Tropical Storm Emily takes shape in the Atlantic, as storm activity starts to warm up
The 2023 Atlantic hurricane season has been rather quiet in recent weeks.
But as the season is nearing its expected peak next month, the Atlantic Ocean has suddenly become very active with multiple storms that meteorologists are watching.
Forecasters say there are several signs that the season will start to pick up in intensity and could possibly end up having more named storms than usual this year.
Scientists at the National Oceanic and Atmospheric Administration increased their prediction earlier this month for the ongoing Atlantic hurricane season — from a prediction of a "near-normal" season backin May, to now, when they say there will be an "above-normal level of activity."
NOAA forecasters named around 12 to 17 storms earlier this season. But now, the agency projects 14 to 21 storms, as their prediction now includes both tropical storms and hurricanes.
The National Hurricane Center is now tracking at least five systems in the Atlantic.
As Tropical Storm Hilary inched closer to southern California on Sunday, the agency announced that Tropical Storm Emily had developed into the fifth named storm of the season.
As of 11 a.m. ET Sunday, the National Hurricane Center said satellite data indicated that Emily was located about 100 miles west-northwest of the Cabo Verde Islands. Tropical Storm Emily had max sustained winds of 50 mph, as it was heading west-northwest at about 10 mph.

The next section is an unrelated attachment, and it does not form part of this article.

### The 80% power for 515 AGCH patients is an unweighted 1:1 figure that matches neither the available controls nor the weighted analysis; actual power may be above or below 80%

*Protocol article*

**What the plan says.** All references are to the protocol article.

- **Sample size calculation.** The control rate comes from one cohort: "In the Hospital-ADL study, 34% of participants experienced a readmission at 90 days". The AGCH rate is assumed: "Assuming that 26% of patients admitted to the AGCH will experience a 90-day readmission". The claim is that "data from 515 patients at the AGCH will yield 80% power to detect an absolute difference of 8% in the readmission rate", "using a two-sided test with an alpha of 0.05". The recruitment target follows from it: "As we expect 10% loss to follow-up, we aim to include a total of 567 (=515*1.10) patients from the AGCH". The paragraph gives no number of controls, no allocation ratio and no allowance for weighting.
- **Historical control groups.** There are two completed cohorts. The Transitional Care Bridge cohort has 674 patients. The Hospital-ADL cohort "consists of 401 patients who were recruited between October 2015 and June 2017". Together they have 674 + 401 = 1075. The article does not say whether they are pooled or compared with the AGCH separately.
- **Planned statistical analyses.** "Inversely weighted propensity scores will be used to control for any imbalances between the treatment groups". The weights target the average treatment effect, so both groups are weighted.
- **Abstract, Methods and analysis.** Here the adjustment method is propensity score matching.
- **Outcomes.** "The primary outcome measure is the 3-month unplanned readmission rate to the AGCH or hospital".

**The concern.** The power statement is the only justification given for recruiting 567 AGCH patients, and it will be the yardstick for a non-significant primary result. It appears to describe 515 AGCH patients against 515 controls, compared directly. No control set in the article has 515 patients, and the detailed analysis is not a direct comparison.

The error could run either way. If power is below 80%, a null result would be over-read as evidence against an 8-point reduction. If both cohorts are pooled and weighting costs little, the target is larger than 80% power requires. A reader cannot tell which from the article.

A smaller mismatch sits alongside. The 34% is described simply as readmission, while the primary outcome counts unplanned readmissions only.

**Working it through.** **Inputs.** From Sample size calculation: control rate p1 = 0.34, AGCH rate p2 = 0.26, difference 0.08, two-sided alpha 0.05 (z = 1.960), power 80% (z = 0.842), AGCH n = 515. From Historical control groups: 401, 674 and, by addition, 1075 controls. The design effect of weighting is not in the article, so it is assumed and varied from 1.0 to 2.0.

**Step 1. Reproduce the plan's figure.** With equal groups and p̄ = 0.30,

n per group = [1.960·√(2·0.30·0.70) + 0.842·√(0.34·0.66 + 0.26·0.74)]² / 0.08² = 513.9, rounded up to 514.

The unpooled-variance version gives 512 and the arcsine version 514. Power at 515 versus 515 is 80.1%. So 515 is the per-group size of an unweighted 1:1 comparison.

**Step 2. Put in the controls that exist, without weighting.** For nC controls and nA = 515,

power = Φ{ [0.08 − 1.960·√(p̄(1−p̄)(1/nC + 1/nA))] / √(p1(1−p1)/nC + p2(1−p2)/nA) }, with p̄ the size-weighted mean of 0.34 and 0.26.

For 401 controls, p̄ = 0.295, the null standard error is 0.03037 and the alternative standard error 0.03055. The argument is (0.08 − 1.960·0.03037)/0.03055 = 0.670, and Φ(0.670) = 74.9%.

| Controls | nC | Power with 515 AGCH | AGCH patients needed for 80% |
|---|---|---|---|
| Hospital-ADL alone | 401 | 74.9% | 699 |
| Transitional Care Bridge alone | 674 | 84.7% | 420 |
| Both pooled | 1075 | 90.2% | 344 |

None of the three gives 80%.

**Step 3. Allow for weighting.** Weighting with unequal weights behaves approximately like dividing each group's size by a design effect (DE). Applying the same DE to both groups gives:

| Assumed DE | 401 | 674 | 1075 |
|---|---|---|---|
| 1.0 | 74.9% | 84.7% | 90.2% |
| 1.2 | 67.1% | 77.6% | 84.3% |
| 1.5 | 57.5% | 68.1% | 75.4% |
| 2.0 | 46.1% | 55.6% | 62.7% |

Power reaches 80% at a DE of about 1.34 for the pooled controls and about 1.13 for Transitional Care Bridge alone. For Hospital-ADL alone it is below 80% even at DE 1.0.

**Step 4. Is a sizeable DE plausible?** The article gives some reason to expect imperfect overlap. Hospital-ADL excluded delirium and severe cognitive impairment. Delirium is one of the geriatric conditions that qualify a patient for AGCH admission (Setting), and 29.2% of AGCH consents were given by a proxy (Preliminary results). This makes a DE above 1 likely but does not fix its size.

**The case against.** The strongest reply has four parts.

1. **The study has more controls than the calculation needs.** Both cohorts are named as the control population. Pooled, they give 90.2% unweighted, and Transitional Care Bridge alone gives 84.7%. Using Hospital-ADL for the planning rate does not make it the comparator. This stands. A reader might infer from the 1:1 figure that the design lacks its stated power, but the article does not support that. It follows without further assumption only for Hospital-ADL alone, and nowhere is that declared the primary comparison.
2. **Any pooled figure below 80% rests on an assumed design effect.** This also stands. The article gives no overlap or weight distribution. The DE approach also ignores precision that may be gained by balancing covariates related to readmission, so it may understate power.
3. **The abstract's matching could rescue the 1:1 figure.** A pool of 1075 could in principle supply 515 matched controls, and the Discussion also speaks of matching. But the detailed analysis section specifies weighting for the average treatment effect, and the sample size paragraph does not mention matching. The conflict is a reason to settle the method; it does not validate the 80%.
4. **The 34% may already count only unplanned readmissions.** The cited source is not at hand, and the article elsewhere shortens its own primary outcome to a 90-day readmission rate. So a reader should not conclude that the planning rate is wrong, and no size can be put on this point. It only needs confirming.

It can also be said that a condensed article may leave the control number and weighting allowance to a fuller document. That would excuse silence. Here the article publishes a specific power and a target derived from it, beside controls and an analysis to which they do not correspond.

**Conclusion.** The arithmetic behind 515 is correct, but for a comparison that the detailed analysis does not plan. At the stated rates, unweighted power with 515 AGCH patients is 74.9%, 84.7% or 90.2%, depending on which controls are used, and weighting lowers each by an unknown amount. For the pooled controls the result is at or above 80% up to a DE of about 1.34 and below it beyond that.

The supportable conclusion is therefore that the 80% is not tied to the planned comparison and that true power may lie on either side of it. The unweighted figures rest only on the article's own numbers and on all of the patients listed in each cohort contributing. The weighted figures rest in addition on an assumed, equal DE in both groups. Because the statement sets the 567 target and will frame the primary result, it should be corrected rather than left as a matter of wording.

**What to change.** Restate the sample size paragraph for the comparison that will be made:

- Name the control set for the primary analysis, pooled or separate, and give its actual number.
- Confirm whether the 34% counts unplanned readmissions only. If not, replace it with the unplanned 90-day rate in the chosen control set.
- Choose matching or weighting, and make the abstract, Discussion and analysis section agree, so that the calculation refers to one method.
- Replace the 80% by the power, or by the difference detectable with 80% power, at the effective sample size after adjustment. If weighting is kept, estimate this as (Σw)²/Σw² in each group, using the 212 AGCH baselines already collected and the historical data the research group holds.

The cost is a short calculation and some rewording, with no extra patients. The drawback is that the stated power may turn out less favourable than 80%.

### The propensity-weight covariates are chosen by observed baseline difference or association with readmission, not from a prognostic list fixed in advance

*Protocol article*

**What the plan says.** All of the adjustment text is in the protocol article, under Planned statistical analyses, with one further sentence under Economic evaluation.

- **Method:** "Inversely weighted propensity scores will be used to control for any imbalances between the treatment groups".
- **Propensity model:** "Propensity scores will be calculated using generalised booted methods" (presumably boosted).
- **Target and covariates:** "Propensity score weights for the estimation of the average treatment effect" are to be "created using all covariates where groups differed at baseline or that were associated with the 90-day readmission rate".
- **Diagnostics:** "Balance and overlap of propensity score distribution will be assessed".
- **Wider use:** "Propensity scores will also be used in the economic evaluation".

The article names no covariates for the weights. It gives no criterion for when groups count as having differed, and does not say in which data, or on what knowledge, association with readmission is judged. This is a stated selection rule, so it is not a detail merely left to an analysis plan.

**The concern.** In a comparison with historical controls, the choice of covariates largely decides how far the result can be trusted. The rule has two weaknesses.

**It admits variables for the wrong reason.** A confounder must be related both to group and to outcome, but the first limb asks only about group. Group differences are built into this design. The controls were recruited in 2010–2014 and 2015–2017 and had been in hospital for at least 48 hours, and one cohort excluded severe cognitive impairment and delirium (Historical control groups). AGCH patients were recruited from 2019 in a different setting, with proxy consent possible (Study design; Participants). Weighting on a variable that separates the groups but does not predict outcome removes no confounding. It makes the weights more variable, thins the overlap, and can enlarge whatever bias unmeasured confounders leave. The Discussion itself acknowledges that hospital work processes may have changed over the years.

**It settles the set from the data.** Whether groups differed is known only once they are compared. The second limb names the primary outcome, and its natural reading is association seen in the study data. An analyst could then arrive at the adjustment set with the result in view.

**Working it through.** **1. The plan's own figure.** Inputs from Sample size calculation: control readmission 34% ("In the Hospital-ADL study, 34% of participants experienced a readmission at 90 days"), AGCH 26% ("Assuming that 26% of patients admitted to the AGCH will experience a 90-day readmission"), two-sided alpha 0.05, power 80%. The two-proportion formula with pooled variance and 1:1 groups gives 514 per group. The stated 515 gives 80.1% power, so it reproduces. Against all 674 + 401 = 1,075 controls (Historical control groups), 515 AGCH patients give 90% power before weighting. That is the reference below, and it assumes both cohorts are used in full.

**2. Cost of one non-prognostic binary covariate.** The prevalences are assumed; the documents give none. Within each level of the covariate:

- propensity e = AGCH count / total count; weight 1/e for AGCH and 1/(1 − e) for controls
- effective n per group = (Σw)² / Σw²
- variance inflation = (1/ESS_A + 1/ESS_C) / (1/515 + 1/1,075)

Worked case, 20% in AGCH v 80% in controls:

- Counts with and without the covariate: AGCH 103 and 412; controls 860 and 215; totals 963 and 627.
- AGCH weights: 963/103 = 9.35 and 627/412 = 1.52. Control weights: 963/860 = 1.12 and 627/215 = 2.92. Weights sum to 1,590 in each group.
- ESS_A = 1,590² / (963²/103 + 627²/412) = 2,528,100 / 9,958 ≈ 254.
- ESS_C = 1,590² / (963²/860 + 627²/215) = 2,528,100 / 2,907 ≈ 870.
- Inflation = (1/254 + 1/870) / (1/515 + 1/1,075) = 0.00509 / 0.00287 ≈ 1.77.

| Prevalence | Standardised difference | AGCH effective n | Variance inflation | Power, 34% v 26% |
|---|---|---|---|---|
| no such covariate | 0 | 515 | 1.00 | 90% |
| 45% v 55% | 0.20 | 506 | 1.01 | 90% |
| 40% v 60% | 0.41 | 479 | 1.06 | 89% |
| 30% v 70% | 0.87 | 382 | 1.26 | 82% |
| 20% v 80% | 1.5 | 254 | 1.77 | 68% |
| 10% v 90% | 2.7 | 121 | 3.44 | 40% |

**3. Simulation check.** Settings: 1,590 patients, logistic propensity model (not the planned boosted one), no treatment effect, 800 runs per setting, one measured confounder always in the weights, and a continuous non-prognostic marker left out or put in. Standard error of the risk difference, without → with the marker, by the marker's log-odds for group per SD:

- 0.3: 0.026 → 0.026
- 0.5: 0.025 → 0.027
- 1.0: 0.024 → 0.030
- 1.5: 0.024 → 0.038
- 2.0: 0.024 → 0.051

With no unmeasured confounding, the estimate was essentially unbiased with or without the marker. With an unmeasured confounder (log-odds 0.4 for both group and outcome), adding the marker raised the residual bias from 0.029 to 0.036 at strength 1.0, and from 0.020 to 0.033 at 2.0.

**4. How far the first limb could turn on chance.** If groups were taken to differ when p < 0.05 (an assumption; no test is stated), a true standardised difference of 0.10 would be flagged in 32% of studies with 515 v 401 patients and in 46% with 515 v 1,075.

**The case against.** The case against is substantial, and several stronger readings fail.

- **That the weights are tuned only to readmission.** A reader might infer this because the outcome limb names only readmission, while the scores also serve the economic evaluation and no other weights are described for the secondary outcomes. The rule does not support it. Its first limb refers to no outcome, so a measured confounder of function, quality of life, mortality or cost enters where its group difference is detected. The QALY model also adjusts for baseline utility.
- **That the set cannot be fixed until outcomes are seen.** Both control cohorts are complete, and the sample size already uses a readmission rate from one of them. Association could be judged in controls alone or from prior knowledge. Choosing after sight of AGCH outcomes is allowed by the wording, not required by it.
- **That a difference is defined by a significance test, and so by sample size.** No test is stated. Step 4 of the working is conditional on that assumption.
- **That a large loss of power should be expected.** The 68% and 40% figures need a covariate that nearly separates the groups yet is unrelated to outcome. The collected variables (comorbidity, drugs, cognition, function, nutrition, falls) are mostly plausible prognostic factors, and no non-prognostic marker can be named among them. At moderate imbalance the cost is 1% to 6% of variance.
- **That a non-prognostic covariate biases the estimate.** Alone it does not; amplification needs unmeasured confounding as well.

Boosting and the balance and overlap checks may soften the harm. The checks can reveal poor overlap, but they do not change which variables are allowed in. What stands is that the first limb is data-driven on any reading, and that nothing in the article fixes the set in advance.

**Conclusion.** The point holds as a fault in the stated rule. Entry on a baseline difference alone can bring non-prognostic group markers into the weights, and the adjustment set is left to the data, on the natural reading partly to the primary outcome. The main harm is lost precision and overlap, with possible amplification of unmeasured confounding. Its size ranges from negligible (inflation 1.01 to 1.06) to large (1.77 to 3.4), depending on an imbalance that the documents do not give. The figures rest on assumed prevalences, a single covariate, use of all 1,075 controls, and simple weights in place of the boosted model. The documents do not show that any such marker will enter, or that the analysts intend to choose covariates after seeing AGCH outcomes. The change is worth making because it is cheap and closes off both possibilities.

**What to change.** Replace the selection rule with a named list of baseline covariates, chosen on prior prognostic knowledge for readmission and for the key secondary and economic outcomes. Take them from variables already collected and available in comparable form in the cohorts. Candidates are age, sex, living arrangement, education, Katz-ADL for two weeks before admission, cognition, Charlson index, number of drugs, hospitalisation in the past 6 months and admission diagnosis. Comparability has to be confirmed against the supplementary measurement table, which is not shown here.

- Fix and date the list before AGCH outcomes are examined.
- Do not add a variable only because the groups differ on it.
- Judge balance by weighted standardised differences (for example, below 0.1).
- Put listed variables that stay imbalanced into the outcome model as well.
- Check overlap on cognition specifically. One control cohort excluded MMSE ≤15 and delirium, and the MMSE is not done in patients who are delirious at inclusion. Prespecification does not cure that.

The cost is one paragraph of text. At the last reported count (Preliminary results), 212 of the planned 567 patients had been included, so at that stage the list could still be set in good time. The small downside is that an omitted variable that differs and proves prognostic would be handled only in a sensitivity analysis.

Emily is expected to continue in its current direction Sunday while holding its strength, the National Hurricane Center said. Experts predict, however, that Emily will weaken into a post-tropical remnant low by Tuesday.
About 600 miles east of the Northern Leeward Islands, forecasters are also monitoring a tropical depression that is expected to gradually weaken before dissipating on Monday, according to the National Hurricane Center.
Two of the main factors expected to influence storm activity this season are the ongoing El Niño climate pattern — which drives up global temperatures — and "record-warm Atlantic sea surface temperatures," Matthew Rosencrans, lead hurricane season outlook forecaster for NOAA's Climate Prediction Center, said in a news release.
Rosencrans said that as the updated outlook calls for more activity, everyone should begin to take precautions now for the continuing season.
The Atlantic hurricane season started on June 1 and runs through Nov. 30.
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